Hobson Thorpe
Hobson appears on the 1911 Canadian Census and it states that he arrived there in 1907. On his Attestation Papers in 1916 it states that he had spent eight years in the 1st South Staffordshire Regiment. It does not give the dates but the assumption is that it spanned the 1901 census which is why he cannot be found there when the regiment was in South Africa for the Boer War.

Hobson enlisted in the 181st Battalion, Canadian Overseas Expeditionary Force on 25th August 1916. He was single and named his sister, Jane, as his next of kin. Amongst the papers received is a “Form of Will” signed on 9th January 1917 bequeathing everything to her.

He sailed to England in April 1917 (on HMS Grampian) with the 181st Battalion arriving at Liverpool. In May 1917 he was transferred to the 18th Res Battalion at Dibgate (now the infamour Deepcut Barracks as far as I can tell).

In September 1917 he was transferred to the 52nd Battalion and went to France. His “Proceedings on Discharge” form indicates that he served there for fourteen months. He was transferred from the 52nd Battalion to the 3rd Battalion CMGC during 1918. In February 1919 he was at Seaford where his Leaving the Service Medical Examination took place (he was declared to be healthy) and he was demobbed on 27th April 1919.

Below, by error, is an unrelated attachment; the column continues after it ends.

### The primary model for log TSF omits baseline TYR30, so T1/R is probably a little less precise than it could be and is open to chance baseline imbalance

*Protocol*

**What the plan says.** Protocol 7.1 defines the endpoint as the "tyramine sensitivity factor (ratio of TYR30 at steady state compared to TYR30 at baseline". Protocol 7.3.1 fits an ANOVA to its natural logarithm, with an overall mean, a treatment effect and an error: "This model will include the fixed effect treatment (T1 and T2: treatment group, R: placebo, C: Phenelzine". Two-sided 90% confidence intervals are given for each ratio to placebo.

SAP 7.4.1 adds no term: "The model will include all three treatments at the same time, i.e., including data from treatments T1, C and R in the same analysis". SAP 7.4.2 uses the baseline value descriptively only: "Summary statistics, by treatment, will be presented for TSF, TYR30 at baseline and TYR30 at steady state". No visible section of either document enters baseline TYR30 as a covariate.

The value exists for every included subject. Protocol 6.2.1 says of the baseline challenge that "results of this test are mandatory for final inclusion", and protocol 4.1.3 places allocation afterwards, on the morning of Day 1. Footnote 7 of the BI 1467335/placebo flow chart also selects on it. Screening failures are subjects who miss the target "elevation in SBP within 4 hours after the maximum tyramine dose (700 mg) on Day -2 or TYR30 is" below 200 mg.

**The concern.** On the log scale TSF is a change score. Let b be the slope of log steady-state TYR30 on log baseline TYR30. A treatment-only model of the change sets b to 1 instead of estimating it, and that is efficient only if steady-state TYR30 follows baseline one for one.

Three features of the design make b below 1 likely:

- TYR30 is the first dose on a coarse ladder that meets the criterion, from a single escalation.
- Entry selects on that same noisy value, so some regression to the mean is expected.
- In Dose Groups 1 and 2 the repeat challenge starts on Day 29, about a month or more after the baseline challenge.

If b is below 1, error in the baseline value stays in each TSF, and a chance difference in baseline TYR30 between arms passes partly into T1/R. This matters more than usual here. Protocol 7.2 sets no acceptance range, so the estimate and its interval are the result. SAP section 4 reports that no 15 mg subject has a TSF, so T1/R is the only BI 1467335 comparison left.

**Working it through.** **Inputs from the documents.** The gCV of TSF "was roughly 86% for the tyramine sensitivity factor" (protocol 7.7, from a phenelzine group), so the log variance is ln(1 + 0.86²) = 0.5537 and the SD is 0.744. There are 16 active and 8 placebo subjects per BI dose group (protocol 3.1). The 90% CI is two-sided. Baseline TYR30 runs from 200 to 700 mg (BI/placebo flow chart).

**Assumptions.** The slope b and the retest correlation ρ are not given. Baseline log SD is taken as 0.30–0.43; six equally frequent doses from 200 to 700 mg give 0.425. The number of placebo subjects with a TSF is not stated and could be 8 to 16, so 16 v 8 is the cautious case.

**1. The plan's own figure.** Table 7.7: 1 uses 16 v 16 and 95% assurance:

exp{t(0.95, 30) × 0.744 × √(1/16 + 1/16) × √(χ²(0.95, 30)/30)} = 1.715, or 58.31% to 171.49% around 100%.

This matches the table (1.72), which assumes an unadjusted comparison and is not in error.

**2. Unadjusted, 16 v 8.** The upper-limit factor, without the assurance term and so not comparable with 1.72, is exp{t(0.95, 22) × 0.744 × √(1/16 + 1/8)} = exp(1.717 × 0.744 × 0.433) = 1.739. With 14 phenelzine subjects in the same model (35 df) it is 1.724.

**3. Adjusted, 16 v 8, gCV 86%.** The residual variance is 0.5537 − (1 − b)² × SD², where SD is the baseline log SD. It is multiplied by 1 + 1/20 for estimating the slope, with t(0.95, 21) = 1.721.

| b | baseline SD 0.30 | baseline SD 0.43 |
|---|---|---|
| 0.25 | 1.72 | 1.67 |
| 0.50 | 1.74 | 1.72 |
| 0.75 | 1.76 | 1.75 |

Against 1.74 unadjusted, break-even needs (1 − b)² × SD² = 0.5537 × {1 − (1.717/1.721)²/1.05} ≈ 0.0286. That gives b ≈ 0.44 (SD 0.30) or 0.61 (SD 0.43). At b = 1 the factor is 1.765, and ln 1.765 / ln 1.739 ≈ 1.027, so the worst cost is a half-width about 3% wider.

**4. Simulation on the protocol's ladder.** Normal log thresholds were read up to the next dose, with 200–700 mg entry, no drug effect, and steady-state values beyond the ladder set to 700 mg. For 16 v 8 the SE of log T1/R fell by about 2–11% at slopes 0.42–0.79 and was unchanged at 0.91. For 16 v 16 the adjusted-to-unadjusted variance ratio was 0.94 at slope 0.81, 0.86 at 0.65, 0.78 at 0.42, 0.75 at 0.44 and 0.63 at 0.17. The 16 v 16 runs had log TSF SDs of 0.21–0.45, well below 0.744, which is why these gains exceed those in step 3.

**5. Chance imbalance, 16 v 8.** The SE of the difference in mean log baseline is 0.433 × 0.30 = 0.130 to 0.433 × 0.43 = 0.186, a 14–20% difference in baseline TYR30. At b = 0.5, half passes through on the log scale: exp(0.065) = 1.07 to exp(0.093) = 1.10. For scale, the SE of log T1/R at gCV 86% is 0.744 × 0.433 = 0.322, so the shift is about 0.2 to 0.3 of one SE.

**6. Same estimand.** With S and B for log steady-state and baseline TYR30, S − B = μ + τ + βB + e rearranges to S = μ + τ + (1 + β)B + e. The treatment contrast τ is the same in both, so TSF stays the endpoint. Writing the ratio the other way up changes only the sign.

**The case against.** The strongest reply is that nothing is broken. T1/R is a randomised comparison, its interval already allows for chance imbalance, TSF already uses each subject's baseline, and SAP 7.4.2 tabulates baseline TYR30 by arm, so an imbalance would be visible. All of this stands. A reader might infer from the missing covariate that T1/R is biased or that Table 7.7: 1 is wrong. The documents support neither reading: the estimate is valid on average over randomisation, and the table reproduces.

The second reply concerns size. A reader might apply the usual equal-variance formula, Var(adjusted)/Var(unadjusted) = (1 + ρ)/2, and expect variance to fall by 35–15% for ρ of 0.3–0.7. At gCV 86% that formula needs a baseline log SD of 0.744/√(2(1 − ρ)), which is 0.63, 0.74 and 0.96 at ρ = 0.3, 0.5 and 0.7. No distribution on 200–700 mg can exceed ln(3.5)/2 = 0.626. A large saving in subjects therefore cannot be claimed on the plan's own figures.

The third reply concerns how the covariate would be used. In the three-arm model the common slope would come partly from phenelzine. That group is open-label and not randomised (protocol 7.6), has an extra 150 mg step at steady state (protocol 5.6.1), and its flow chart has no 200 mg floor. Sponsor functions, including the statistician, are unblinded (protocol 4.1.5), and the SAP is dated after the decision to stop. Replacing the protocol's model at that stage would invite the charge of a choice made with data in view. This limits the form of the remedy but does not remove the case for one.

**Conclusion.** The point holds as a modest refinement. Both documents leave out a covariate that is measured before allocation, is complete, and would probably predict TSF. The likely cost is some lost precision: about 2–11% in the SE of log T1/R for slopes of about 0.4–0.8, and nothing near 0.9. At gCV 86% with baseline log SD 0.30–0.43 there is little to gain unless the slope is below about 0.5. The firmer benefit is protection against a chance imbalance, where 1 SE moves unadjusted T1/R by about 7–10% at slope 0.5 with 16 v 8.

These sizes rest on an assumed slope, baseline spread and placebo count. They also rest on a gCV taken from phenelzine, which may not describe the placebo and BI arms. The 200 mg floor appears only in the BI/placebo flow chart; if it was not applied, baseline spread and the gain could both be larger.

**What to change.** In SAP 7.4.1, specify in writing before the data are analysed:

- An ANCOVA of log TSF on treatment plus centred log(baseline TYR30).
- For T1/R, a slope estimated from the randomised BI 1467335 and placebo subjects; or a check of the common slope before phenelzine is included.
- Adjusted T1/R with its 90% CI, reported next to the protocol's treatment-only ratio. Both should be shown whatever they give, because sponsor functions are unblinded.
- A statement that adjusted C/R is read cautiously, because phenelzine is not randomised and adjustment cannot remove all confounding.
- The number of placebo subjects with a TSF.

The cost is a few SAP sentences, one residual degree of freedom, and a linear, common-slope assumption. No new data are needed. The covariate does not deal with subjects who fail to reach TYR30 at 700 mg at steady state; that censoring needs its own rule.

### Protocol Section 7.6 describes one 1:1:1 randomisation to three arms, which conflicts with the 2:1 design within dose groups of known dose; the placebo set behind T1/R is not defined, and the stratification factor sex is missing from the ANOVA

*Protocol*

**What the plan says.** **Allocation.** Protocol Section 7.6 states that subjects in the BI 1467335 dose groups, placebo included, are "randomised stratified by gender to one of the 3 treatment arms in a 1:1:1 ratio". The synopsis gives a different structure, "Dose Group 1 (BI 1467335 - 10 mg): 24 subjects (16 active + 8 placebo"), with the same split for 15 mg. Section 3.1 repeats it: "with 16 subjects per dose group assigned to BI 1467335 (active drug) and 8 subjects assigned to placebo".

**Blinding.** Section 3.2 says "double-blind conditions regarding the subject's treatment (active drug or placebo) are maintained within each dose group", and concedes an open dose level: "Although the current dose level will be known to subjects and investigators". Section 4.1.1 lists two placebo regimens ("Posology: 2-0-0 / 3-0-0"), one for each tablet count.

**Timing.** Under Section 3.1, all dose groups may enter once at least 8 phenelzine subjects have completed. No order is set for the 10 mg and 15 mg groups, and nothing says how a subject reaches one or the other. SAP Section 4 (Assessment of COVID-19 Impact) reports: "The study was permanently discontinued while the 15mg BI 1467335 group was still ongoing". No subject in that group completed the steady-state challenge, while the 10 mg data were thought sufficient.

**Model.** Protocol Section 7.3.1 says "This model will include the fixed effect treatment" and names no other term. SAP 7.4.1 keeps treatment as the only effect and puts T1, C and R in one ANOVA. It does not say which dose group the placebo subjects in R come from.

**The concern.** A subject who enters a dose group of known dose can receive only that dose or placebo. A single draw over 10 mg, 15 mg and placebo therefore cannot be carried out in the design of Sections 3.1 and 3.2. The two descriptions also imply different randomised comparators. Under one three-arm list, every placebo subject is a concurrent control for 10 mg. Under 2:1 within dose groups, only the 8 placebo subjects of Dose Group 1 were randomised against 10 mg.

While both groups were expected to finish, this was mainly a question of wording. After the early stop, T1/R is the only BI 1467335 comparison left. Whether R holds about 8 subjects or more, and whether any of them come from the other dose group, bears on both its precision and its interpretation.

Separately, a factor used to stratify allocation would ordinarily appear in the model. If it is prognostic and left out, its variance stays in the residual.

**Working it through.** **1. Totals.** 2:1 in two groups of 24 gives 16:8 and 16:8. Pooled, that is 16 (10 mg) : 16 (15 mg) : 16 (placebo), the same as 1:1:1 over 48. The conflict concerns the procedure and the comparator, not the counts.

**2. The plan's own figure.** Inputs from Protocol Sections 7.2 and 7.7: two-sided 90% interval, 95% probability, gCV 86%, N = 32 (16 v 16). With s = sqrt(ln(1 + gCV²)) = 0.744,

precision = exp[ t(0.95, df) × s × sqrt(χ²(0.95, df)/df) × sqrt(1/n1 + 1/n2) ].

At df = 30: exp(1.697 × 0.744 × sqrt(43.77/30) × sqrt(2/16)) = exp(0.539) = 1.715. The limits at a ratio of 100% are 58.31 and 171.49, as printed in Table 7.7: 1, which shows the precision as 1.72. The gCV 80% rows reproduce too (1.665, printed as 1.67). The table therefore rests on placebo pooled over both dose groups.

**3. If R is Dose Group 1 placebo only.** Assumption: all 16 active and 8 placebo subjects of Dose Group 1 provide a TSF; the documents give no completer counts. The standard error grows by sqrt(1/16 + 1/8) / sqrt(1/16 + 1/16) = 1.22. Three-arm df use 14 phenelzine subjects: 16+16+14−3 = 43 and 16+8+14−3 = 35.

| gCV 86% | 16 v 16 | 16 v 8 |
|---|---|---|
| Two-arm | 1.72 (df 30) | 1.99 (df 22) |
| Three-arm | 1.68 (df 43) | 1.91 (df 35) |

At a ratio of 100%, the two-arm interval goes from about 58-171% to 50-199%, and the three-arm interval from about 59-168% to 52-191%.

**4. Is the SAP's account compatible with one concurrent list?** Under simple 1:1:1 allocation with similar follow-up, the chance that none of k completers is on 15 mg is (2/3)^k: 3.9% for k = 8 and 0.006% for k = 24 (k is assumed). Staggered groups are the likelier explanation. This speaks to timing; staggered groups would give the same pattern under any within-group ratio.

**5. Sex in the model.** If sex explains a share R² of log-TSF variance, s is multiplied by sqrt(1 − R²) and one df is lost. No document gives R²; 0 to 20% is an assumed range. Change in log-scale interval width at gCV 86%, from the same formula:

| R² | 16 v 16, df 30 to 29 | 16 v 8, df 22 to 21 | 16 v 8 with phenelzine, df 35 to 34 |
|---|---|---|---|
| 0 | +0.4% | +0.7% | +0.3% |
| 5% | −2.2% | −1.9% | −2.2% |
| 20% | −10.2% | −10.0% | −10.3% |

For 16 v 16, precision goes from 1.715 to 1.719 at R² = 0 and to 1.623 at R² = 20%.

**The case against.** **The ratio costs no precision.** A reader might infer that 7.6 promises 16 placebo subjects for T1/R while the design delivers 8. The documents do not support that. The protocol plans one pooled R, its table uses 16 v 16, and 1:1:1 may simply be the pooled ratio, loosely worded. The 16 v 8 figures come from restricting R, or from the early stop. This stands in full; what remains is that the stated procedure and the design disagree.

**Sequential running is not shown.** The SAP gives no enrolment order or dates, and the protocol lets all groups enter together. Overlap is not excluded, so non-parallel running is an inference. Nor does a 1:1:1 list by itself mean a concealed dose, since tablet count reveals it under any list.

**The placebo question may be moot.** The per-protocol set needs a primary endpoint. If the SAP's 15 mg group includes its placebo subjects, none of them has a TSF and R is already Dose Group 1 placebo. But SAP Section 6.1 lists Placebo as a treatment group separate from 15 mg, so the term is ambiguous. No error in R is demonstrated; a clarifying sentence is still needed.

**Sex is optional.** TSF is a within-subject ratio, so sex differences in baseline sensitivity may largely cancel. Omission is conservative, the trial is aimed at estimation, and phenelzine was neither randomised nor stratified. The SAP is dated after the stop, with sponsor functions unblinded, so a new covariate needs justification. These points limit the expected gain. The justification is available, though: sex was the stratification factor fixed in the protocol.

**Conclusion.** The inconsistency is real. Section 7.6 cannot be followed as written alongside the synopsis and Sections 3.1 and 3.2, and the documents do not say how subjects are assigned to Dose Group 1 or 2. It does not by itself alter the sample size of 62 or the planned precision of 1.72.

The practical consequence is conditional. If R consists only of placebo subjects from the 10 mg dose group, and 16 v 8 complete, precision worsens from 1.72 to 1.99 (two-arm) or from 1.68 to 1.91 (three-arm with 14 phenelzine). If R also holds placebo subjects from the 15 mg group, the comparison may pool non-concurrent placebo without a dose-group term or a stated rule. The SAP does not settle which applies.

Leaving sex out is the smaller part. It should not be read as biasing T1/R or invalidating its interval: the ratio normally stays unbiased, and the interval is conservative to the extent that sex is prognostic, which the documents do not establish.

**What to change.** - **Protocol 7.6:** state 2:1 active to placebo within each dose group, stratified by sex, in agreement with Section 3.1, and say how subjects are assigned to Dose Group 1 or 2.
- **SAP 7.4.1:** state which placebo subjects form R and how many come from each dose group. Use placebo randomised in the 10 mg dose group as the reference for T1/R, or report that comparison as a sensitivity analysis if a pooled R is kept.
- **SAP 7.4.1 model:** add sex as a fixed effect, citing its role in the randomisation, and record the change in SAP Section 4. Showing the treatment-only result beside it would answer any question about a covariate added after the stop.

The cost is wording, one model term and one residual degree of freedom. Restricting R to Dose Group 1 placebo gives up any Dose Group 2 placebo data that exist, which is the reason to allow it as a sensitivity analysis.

Amongst the papers is the answer as to whether or not it was he who married Margaret Swarbrick in 1917. On 4 August 1917 he was “granted permission to marry” and on 7 September 1917 he signed a new “Form of Will” bequeathing everything to his wife, Margaret. A few of the papers received deal with his pay and allowances and as from 5 September 1917 a Separation Allowance was payable to his wife, Margaret Thorpe, 7 Park Street, Clitheroe, Lancashire.

Having been out of the country for so long and back in it so briefly, it is hard to understand why Hobson should have married Margaret so swiftly, both getting on in years.

For the record, Hobson was 5ft 5½ ins tall and had a fair complexion, blue eyes and light hair. He had tattoo marks on both arms and chest, presumably a legacy from his earlier military service. He described himself as a 'farm labourer', again presumably his then occupation.

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